A Bachelor’s Degree: Too Common?

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The bachelor’s degree: it’s what it’s all about for us as students right now, whether we dream of going straight to work after graduation or on to further schooling–but is it enough?

According to The New York Times, nearly two out of every 25 people older than 25 have a master's degree, calling it the “new bachelor’s.” And the numbers are increasing…

Why? Well, aside from the worries of post-graduate life, the competitive job market continues to devalue overqualified students looking for work with lower wages than once expected. A bachelor’s degree no longer means continuous employment with an increasing salary. According to a report from the U.S. Census Bureau, those with a bachelor’s degree can expect to earn $2.1 million throughout their adult working lifetime while those with master's degree can expect to earn $2.5 million. It may not seem like a huge difference, but with more students entering graduate and professional schools, the competition grows fiercer.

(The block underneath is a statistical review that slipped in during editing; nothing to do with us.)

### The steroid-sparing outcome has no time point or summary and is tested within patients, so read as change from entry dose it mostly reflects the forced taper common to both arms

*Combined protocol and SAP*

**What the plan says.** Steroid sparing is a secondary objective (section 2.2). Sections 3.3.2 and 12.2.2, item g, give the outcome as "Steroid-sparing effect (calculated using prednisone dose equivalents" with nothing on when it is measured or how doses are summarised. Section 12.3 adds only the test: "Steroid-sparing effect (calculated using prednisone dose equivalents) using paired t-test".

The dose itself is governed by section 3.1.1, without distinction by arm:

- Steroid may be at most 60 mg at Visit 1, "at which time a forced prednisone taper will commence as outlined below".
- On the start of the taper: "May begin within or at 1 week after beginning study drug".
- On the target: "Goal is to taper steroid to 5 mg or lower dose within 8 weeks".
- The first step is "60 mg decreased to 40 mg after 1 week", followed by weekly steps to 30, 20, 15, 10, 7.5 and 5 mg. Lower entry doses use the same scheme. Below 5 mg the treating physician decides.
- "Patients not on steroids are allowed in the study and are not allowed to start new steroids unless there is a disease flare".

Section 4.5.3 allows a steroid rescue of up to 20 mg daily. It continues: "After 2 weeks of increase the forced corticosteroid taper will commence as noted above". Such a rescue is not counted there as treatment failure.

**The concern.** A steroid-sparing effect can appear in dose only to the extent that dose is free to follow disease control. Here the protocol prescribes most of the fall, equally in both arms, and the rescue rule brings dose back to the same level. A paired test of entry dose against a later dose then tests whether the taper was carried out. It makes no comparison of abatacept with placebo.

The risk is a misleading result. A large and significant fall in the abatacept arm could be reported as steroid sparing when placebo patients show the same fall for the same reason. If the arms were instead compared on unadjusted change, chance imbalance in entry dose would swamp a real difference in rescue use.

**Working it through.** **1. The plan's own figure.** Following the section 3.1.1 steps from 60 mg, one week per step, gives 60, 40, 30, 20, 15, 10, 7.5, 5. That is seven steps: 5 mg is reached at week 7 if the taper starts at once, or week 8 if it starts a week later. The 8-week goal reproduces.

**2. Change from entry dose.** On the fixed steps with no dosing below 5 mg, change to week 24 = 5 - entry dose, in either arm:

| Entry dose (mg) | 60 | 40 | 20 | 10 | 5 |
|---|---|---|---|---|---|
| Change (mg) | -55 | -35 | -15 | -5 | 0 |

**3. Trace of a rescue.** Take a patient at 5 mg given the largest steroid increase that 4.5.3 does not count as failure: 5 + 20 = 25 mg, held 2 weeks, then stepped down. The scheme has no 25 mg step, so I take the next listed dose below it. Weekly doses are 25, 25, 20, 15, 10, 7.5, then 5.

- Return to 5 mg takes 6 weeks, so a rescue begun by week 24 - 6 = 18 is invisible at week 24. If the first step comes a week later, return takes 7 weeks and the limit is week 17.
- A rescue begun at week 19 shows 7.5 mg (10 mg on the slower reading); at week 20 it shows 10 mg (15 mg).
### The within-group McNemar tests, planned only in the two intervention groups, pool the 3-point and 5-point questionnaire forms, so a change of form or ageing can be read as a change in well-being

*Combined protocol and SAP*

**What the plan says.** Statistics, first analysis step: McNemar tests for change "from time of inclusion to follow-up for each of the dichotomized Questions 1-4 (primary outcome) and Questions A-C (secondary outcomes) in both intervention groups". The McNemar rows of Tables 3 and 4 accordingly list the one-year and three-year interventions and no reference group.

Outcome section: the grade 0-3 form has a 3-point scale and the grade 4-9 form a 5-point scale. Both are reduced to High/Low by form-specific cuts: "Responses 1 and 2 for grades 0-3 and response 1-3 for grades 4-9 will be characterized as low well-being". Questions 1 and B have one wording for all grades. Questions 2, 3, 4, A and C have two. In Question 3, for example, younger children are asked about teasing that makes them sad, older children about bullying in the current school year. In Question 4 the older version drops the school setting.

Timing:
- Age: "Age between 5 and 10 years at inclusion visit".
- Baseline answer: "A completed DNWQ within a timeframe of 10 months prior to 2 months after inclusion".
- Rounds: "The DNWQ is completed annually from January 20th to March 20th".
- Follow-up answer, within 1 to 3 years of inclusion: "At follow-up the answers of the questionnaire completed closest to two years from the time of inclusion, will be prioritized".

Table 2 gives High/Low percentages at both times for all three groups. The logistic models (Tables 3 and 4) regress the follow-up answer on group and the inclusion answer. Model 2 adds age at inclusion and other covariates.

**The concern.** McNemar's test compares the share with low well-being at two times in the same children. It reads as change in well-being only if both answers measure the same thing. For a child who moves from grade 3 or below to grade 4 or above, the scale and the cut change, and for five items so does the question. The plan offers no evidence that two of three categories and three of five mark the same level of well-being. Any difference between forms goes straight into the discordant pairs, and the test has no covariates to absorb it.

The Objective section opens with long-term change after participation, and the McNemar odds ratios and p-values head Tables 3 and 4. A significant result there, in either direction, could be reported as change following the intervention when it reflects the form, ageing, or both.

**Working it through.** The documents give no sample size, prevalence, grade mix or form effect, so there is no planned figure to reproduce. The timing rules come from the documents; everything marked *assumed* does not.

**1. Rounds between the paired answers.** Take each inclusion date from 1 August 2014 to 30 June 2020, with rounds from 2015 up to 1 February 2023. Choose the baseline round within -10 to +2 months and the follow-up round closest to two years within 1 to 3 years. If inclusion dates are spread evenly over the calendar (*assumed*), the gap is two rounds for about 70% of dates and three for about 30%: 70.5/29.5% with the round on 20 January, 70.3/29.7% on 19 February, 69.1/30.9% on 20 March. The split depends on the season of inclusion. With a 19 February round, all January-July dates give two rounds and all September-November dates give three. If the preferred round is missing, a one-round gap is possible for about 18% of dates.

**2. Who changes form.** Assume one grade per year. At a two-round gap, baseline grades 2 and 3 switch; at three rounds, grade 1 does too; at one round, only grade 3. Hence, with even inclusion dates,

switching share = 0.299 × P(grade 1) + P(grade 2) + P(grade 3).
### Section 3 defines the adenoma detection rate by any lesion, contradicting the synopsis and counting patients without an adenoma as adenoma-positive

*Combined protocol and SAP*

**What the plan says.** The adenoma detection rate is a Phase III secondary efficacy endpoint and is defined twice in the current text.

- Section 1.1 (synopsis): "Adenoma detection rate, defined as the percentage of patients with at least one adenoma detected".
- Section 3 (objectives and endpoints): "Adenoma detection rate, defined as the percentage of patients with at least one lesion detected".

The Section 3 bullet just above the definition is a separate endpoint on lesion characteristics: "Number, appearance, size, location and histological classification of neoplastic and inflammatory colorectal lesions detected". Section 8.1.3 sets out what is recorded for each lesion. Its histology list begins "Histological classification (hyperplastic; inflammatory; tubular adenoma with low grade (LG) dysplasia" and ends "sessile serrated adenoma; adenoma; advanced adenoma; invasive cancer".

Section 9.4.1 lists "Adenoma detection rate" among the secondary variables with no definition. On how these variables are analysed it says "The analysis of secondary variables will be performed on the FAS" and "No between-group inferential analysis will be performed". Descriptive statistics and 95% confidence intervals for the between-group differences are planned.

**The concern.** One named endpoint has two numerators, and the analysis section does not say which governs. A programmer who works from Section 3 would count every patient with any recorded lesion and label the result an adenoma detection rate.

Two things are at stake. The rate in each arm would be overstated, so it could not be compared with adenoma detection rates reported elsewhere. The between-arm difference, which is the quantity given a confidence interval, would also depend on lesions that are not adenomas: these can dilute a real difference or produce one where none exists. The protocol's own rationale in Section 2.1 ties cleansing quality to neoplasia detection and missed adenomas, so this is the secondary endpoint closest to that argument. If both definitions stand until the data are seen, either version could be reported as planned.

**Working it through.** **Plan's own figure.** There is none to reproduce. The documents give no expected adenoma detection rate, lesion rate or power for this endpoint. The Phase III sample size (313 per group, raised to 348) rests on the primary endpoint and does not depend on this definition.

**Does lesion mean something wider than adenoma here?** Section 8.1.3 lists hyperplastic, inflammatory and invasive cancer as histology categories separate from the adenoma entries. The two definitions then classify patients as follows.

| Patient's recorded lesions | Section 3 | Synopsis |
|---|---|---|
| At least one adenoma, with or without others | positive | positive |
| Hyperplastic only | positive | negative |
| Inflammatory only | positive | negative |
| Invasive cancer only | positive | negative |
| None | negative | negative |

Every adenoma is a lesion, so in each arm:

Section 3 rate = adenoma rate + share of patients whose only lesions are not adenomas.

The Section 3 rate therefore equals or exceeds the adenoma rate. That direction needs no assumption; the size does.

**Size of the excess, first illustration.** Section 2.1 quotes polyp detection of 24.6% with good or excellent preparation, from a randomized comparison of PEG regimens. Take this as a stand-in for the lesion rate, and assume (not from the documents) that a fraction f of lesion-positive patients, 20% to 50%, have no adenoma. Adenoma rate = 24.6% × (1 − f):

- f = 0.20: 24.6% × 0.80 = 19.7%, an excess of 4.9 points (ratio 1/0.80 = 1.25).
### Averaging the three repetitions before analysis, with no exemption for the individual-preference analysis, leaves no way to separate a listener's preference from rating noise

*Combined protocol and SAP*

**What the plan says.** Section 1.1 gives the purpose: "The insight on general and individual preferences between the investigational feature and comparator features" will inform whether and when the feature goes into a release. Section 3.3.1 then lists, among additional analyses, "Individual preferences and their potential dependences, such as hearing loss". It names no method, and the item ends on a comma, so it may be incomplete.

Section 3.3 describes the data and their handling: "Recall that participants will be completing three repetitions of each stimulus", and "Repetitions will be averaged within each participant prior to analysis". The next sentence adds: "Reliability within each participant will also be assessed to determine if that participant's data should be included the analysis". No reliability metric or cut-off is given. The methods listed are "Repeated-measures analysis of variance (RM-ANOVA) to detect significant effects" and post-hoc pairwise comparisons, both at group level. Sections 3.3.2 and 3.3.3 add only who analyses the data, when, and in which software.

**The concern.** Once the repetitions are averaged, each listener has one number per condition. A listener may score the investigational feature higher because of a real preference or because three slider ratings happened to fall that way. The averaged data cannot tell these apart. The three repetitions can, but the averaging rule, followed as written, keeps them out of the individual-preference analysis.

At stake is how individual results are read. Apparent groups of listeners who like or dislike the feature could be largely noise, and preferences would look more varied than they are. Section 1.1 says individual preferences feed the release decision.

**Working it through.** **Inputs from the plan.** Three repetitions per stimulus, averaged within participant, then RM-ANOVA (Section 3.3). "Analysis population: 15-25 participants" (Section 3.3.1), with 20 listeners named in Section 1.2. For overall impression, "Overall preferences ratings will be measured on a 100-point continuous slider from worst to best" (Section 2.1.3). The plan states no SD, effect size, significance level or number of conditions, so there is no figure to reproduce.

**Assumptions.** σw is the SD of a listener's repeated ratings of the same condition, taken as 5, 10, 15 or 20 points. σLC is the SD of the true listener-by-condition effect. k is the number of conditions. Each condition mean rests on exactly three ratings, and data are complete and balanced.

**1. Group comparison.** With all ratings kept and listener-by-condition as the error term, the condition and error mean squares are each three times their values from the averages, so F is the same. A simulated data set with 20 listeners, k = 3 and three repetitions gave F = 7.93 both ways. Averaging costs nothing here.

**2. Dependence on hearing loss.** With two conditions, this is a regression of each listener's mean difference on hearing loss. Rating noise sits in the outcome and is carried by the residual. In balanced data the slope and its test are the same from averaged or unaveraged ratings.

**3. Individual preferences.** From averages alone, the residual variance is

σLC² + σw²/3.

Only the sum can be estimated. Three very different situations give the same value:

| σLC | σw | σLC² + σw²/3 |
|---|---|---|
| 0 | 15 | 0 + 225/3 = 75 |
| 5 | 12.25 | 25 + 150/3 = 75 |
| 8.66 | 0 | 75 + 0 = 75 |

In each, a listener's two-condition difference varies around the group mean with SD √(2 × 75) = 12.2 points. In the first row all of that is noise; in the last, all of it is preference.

So what hope is left for us? Well, remember: while the market may look bleak, it all comes down to the individual and his or her determination. For now, let’s just focus on making it through these four years.

Senior > English & Journalism > Boston University

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